23 destruction by insects was beginning to start within
24 two or three hours of their exposure. So we removed
25 them one by one. Therefore, our survey is the only
1 record that we have of what the total mass of bodies
2 looks like, and this is a representation of the bodies
3 at Kozluk. There are 270 complete bodies represented
4 in this diagram. I haven't represented the body parts.
5 Q. The bodies are the little black stick
7 A. Yes. On the bottom left where this
8 individual is on its own, here where its on its own you
9 can see the effect, but, of course, within the main
10 mass of bodies where they were sometimes four thick,
11 you lose resolution, you lose detail.
12 Q. What are the little red marks?
13 A. Red dots are the shell casings that we found
14 as the bodies were removed. These are mixed up with
15 the bodies, lying to the side of the bodies, on the
16 surface on which the bodies lie.
17 Q. Now, is there anything else, any other major
18 conclusions you wish to share with the Court? And, of
19 course, the total number of individuals represented in
20 the grave, as you've received information from the
21 anthropologist, would also, of course, be important.
22 A. The anthropologist will have to testify to
23 that, but we removed -- my records show that we moved
24 from this location that is illustrated here some
25 270 bodies and some 200 body parts. I'm not aware of
1 how many individuals the anthropologist reconstructed
2 from these 200 body parts that are additional to the
3 270 shown here.
4 Q. All right. And just finally, Exhibit 223 is
5 your resume or your CV, and you've had a chance to
6 review that and that is an accurate copy of your CV; is
7 that correct?
8 A. That is.
9 MR. McCLOSKEY: Your Honours, I have no
10 further questions at this time.
11 JUDGE RODRIGUES: [Interpretation] Yes. Thank
12 you very much, Mr. McCloskey.
13 Professor, you're now going to answer
14 questions put to you by Mr. Visnjic, the Defence
15 counsel, is going to ask you.
16 Mr. Visnjic, you have the floor.
17 MR. VISNJIC: [Interpretation] Thank you,
18 Mr. President.
19 Cross-examined by Mr. Visnjic:
20 Q. Professor Wright, in your statement about the
21 exhumations in 1998, within the frameworks of your
22 conclusions you state that none of the 857 individuals
23 were wearing military uniforms. Can you tell us -- can
24 you explain to us what you mean by the term "to wear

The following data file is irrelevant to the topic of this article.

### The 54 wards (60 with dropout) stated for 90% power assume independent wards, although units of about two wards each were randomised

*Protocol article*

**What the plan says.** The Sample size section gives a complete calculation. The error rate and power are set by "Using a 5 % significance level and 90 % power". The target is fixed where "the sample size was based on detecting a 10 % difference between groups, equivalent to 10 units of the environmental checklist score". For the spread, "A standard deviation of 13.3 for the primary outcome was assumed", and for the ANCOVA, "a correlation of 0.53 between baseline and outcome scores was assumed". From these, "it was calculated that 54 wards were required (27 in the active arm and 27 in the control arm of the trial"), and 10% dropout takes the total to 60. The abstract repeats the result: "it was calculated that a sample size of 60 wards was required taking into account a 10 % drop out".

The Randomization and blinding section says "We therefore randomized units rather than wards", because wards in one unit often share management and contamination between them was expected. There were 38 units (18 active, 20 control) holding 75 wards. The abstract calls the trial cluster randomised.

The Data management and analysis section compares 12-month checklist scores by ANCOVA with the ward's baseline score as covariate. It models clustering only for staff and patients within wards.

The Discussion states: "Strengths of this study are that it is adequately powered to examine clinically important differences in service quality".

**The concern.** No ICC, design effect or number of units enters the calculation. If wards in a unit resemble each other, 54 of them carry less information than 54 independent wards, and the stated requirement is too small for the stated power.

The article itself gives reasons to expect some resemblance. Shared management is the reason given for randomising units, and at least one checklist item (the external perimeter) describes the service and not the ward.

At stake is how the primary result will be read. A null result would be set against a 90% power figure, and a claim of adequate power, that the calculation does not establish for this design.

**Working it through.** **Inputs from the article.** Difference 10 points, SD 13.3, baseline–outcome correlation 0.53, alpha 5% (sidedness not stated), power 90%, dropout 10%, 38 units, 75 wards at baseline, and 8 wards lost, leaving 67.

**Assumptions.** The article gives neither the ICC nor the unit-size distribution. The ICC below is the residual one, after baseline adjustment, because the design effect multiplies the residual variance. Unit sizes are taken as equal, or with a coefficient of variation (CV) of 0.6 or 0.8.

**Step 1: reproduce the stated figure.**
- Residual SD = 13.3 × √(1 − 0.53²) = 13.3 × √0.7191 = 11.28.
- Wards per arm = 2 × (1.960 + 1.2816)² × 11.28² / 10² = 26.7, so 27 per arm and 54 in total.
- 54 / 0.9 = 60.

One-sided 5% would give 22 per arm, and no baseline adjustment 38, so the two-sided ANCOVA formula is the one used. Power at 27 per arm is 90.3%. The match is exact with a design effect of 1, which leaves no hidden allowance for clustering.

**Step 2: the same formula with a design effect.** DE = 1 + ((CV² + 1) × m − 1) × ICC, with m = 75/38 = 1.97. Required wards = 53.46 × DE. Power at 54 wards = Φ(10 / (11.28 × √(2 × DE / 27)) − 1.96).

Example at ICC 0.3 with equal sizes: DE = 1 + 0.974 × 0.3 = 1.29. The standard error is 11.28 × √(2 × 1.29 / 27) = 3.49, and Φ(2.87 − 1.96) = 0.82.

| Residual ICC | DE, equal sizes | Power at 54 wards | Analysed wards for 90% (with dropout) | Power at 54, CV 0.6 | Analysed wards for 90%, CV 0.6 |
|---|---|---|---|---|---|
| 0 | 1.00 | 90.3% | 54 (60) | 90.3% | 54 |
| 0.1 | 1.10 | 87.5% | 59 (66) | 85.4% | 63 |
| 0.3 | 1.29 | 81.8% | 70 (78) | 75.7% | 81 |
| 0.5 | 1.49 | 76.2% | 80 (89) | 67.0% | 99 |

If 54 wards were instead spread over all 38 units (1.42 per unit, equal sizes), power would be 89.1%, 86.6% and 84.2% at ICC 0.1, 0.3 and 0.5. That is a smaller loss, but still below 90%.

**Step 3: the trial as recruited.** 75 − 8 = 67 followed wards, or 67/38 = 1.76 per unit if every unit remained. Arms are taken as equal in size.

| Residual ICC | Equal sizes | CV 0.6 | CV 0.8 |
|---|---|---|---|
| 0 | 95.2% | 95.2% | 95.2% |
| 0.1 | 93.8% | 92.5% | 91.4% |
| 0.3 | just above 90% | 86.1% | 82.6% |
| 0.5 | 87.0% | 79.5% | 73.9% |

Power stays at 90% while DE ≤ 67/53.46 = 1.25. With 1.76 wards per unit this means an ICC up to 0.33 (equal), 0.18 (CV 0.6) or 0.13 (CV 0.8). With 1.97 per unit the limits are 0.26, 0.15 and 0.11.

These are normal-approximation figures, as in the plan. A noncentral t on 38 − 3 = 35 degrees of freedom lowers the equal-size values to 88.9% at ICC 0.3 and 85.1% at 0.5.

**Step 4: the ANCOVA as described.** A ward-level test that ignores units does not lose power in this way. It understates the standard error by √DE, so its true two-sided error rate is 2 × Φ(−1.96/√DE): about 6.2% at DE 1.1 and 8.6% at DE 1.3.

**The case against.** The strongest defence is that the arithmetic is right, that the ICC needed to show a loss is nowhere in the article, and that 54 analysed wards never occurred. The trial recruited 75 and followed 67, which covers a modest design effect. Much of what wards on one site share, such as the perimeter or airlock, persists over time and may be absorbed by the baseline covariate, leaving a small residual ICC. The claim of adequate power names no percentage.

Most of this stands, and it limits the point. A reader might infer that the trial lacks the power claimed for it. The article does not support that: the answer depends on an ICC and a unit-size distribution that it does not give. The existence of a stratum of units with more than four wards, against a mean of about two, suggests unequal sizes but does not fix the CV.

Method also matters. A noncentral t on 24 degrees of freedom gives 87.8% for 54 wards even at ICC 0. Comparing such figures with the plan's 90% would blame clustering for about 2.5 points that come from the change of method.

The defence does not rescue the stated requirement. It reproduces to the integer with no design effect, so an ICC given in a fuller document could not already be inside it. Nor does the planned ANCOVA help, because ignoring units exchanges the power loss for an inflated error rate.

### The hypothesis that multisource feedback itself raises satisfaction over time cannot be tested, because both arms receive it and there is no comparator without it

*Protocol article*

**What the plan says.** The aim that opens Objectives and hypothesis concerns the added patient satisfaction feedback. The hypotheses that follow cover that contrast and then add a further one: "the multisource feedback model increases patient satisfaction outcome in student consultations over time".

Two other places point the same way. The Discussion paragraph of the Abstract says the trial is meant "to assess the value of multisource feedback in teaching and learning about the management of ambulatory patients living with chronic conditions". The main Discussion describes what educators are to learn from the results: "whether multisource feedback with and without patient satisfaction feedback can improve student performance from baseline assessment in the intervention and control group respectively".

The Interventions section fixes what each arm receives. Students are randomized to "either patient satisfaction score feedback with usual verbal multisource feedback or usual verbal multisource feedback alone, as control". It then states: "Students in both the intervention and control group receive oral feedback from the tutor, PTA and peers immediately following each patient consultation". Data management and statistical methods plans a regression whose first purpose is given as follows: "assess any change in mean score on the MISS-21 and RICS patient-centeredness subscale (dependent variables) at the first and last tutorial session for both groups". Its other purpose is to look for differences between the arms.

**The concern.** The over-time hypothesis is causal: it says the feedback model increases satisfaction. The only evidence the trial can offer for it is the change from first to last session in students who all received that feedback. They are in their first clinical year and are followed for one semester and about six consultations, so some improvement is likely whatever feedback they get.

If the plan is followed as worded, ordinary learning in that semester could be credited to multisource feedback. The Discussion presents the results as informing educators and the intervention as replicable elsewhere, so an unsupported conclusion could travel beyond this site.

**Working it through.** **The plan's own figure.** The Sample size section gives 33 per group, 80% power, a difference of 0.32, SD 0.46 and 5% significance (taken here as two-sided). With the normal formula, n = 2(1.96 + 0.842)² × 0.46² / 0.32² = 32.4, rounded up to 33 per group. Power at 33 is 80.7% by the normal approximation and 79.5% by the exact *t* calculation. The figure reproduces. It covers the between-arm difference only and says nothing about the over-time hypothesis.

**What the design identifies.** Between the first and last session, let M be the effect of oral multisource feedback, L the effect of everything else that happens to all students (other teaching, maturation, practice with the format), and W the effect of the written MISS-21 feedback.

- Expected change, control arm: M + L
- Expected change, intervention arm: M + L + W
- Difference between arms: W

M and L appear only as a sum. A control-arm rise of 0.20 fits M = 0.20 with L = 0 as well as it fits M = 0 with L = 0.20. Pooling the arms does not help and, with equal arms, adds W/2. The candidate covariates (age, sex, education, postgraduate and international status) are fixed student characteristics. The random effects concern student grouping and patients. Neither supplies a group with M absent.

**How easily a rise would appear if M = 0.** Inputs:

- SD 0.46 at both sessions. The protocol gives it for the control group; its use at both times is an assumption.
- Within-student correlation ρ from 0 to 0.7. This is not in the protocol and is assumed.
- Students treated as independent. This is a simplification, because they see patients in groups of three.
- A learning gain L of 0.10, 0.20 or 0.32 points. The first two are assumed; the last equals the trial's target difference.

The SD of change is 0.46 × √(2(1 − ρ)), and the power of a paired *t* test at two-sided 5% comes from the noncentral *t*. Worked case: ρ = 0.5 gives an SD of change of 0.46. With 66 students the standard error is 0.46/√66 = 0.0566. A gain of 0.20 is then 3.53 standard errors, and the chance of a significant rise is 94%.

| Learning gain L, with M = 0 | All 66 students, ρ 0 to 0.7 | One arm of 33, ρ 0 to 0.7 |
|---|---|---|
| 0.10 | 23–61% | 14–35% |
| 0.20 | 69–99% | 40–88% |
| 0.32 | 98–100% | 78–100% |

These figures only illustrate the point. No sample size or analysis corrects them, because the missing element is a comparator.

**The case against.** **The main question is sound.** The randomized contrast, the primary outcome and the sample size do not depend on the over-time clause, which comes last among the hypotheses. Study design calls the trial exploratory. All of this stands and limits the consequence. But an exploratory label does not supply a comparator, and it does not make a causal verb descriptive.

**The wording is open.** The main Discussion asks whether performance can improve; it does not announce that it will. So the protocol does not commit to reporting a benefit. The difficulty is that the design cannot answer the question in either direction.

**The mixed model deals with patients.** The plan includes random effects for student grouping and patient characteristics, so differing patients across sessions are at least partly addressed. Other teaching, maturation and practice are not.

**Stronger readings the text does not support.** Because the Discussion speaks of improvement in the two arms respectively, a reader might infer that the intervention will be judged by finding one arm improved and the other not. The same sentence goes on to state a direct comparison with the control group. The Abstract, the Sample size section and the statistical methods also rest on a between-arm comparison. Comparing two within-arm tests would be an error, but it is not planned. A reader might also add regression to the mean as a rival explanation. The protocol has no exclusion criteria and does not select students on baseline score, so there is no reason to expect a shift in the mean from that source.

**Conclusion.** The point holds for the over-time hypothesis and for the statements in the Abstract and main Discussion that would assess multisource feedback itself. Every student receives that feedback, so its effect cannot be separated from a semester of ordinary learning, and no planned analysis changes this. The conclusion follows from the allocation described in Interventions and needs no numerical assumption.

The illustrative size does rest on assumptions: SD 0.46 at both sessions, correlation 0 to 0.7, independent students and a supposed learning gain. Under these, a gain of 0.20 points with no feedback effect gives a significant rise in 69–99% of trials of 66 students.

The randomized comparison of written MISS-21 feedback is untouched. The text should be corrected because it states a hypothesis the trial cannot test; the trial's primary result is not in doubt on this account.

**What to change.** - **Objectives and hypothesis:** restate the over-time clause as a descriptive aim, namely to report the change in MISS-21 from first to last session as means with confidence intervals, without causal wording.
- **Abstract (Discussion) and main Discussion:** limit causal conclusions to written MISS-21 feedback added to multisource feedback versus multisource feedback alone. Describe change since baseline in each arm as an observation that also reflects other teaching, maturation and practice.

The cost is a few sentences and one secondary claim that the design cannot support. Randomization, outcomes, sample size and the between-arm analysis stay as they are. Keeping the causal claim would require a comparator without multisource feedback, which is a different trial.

25 military uniform"? What do you consider that term to
1 mean in your statement?
2 A. By that statement, I mean that I did not see
3 essentially khaki jackets and khaki trousers of the
4 sort that I associate internationally with military
6 Q. Did you mean that some individuals had a
7 complete uniform or only parts of an army uniform? Is
8 it possible that individuals were wearing both civilian
9 and military clothing at the same time, parts of these
10 different types of clothing?
11 A. No, I was referring to items of military
12 clothing. I did not see, in 1998, nor in 1999, for
13 that matter, an item of military clothing in the grave,
14 though I have expressed in my report some caution there
15 because the clothing is covered in mud in many
16 instances and so the final conclusion about the nature
17 of the clothing we found is done by the mortuary staff
18 after washing the clothes. But I did not see, in the
19 course of exhumations, an item of military clothing.
20 Q. In the same report, within your conclusions
21 you state that on the basis of the findings by
22 Mr. Mills, that it was possible to ascertain the time
23 of the execution as being Thursday, the 14th of July,
25 My question is the following: In your
1 report, you mention that you found ten watches, eight
2 of which are in keeping with a certain mathematical
3 procedure and is incorporated into this term. Bearing
4 in mind the two watches that don't fit, is it possible
5 that in the same site, grave site, people were buried
6 which were executed earlier on or later on and then
7 introduced into the sites, into the graves, later on?
8 A. On the basis of the watches alone -- on the
9 basis of the watches that I observed in the course of
10 excavation, I was struck by the fact that eight out of
11 ten showed either "Saturday 15" or "Sunday 16" in the
12 windows. My understanding of these watches is that --
13 because I actually own one myself -- is that they --
14 you do not have to set the day or the date in order for
15 the watch to work as a timepiece. So although one
16 possible conclusion would be, from a watch that did not
17 show ""Friday [sic] 15" or "Sunday 16", one possible